Because the State's claim of immunity does not challenge the truth of Maizner's allegations, but asserts that they are insufficient on their face to invoke subject matter jurisdiction, the State's attack is facial. Accordingly, whether this court reviews the State's claim of sovereign immunity under Rule 12(b)(6) or 12(b)(1), this court must accept as true the allegations in the First Amended Complaint.


Maizner was hired by the DOE in December 2002 as a special education teacher at Mililani High School. Am. Complaint ¶ 10. Ginlack was the principal of Mililani High School "during the relevant time period," but was replaced by Dr. John Brummel at the start of the 2004-05 school year. Id. ¶¶ 6, 19.

Maizner says he suffers from rheumatoid arthritis, which causes difficulty with walking, performing manual tasks, and working. Id. ¶ 11. According to Maizner, he gave Ginlack three doctor's notes describing his disability on three different occasions, starting on or about April 21, 2003. Id. ¶ 12. Maizner says he asked Ginlack for reasonable accommodations at those times, including permission to wear flip flops when his feet swelled from the arthritis. Id. ¶¶ 12, 14. Maizner alleges that, although Ginlack refused his request to wear flip flops, Ginlack allowed nondisabled employees to wear that footwear to school. Id. ¶ 14.

According to the First Amended Complaint, Ginlack ignored Maizner's requests for accommodations and did not inform Maizner of the formal procedures for requesting accommodations. Id. ¶ 13. Maizner

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says that Ginlack also failed to initiate an interactive process with Maizner to identify the precise limitations caused by his disability and failed to make a good faith effort to identify potential accommodations that could address those limitations. Id. ¶ 15. Maizner also alleges that Ginlack told other employees that he did not believe Maizner had arthritis or was otherwise disabled. Id. ¶ 17. Maizner says Ginlack's statements defamed and humiliated him. Id.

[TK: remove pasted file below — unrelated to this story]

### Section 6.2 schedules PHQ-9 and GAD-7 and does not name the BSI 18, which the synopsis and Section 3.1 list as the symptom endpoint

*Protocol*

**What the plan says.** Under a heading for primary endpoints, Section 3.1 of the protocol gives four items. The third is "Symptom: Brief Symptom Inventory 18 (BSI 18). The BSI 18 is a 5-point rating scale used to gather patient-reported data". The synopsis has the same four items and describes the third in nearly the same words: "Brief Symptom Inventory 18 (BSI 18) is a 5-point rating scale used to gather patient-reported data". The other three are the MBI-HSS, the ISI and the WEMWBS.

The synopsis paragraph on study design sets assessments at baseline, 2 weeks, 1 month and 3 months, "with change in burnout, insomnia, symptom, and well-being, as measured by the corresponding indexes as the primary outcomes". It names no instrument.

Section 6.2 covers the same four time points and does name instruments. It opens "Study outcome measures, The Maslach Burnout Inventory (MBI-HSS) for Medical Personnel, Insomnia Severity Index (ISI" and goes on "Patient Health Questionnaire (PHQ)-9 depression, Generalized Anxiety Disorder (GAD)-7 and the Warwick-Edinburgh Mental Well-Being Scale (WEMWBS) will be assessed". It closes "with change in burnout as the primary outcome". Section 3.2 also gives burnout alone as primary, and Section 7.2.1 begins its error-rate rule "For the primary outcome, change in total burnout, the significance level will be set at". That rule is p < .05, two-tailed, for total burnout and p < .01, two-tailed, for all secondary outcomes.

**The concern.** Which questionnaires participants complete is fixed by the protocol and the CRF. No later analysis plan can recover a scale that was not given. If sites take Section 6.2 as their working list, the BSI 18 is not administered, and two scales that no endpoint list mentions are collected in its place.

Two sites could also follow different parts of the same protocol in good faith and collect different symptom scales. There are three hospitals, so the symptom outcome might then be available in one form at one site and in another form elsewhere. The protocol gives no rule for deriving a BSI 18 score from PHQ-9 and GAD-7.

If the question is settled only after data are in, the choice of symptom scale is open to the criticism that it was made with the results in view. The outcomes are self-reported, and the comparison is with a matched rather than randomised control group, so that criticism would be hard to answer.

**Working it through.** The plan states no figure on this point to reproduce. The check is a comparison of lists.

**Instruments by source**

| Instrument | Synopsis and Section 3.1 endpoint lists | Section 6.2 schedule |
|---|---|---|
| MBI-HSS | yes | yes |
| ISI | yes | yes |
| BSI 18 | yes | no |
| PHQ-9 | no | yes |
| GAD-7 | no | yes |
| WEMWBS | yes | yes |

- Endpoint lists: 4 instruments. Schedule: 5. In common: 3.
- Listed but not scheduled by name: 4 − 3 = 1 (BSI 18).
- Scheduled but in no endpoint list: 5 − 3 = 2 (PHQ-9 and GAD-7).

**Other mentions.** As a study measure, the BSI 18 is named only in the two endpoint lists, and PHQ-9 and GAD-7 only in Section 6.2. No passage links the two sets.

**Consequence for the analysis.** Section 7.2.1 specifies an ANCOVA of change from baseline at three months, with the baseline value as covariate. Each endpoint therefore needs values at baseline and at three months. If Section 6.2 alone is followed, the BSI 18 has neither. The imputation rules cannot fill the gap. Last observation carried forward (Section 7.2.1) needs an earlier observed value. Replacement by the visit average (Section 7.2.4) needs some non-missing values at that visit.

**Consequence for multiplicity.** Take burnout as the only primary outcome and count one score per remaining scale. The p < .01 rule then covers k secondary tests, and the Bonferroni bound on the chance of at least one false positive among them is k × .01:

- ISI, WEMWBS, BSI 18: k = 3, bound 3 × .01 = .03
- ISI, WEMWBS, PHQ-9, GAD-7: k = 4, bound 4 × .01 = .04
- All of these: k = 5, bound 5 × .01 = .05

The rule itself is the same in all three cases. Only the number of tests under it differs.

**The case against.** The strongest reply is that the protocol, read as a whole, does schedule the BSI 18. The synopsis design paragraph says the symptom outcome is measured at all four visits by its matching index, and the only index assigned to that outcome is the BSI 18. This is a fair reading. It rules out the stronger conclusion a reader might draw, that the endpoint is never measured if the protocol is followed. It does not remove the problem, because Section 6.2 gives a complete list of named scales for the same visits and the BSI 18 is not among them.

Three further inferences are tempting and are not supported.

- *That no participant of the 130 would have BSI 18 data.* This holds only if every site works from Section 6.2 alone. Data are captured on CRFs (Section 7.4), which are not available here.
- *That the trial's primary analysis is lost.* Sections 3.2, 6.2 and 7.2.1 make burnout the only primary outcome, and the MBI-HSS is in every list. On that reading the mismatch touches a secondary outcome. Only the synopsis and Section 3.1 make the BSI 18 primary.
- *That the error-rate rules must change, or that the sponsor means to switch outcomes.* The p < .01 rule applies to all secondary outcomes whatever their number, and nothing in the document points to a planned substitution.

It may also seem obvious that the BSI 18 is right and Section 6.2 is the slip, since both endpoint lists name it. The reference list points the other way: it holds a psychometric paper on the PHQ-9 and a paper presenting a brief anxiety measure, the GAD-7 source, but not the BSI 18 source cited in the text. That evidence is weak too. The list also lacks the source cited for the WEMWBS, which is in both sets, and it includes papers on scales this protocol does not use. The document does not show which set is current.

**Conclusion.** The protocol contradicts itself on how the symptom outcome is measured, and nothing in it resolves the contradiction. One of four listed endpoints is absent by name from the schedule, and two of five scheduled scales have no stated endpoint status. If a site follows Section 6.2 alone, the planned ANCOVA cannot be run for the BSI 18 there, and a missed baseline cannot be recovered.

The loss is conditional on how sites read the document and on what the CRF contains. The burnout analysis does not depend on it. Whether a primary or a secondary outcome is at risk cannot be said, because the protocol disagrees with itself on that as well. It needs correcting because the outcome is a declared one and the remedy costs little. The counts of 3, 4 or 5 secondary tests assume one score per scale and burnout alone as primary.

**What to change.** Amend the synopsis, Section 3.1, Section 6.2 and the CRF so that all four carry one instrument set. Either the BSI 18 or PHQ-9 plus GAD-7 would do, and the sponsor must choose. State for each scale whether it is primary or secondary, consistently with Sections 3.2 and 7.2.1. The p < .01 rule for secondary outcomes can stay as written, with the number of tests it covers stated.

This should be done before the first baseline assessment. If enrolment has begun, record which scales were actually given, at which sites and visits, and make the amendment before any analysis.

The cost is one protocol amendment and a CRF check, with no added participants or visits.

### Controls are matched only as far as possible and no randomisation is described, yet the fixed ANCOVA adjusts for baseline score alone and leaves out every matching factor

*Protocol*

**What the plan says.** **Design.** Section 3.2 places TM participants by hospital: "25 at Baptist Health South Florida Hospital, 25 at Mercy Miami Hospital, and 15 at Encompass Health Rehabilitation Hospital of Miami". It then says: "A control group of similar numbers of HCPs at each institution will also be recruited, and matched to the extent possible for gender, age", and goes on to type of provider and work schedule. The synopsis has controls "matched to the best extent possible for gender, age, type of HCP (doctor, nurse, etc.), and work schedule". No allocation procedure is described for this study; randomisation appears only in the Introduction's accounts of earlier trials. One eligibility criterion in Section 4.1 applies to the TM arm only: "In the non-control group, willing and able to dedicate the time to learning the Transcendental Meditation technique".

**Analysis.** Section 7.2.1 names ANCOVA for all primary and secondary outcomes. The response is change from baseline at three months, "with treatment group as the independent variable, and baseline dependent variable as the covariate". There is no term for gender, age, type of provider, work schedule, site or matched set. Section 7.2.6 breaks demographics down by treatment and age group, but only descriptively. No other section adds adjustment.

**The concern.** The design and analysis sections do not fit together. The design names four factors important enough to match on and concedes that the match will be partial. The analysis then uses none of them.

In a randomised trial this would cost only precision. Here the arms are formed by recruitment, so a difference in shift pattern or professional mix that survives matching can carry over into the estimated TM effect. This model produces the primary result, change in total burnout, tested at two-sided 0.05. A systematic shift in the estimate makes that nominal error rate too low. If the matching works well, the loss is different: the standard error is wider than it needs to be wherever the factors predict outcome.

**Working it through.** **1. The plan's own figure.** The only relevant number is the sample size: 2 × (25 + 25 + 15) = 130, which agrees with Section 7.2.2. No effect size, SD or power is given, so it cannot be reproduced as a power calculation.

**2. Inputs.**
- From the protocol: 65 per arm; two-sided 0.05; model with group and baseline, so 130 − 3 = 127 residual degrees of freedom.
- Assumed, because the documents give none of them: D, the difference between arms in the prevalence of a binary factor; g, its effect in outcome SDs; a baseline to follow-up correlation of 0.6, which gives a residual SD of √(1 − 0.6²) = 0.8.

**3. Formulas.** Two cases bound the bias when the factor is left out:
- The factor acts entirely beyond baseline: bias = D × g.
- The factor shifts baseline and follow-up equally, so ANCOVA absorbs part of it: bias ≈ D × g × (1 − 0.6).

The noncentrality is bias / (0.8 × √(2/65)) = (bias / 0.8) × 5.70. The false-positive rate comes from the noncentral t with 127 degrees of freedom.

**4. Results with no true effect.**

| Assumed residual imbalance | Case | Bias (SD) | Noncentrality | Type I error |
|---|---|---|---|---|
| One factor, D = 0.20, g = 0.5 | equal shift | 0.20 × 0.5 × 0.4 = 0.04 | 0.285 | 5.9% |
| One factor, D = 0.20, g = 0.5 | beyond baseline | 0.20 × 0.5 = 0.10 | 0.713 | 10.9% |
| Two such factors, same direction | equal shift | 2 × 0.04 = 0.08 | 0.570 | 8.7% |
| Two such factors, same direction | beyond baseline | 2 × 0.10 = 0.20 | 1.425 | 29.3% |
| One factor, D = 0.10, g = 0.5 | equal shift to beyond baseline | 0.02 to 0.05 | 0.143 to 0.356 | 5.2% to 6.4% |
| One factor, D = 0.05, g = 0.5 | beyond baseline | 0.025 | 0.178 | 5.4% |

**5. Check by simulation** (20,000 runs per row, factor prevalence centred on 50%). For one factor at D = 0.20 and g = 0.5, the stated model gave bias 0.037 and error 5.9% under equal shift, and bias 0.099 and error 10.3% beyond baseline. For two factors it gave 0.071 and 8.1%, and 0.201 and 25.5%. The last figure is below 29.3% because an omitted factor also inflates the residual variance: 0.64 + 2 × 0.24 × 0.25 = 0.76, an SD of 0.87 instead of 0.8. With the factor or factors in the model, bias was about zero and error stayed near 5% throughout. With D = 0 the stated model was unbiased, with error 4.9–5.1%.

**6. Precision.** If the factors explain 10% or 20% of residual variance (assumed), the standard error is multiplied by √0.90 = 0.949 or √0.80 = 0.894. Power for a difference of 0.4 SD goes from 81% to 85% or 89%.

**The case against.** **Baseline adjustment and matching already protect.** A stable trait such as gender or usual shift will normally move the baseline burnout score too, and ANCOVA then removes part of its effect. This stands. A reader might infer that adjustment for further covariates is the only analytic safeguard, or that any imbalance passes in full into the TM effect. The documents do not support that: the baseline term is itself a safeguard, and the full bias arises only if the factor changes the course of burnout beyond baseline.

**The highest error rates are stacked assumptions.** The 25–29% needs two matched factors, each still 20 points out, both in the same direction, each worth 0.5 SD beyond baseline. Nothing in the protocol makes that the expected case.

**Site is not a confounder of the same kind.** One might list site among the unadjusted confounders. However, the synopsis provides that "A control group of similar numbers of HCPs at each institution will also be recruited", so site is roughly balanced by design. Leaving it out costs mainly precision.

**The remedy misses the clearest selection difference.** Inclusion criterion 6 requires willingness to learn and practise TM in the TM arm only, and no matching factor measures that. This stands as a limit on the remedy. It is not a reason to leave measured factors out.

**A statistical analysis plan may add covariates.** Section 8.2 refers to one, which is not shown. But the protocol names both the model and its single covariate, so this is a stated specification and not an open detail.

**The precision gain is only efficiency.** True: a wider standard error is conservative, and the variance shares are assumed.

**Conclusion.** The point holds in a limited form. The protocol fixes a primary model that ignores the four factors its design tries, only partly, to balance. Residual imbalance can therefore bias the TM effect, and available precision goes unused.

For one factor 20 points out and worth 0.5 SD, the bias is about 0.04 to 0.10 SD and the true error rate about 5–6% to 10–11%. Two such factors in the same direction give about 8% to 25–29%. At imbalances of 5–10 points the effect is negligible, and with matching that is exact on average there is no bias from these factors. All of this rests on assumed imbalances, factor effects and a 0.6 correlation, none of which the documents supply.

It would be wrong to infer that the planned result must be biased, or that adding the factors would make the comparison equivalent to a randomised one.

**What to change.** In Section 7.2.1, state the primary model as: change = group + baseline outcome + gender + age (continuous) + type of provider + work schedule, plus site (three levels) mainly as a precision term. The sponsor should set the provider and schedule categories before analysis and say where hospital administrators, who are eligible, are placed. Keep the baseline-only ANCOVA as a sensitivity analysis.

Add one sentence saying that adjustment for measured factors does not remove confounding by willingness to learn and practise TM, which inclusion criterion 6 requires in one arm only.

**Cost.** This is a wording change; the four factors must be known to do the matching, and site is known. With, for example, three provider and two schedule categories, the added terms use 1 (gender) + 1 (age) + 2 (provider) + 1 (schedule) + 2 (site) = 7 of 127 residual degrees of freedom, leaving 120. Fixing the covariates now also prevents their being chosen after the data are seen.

During the 2004 spring semester, Ginlack allegedly took Maizner away from his classroom duties and placed him in a small, windowless room to perform nonteaching administrative tasks. Id. ¶ 16. Maizner says that his new duties required him to sit for long periods of time, which aggravated his disability. Id. Additionally, Maizner alleges that Ginlack prohibited Maizner's students from contacting Maizner while he was performing the administrative duties. Id. ¶ 17.

Maizner says that Brummel replaced Ginlack as the principal of Mililani High School at the start of the 2004-05 school year. Id. ¶ 19. Maizner alleges that, unlike Ginlack, Brummel informed him of the formal procedures for requesting accommodations. Id.

Maizner alleges that, in late 2004 and early 2005, he requested accommodations from the DOE's Office of Civil Rights Compliance. Id. ¶ 20. In response, the DOE allegedly failed to initiate a good faith interactive process with him, to conduct an objective and thorough investigation, or to offer reasonable accommodations. Id.

Maizner alleges that, on January 20, 2005, Dr. Kristine Uramoto, his physician, sent a letter to the DOE, describing the nature of his disability and the resulting limitations. Id. ¶ 21. Maizner says that, even after receiving...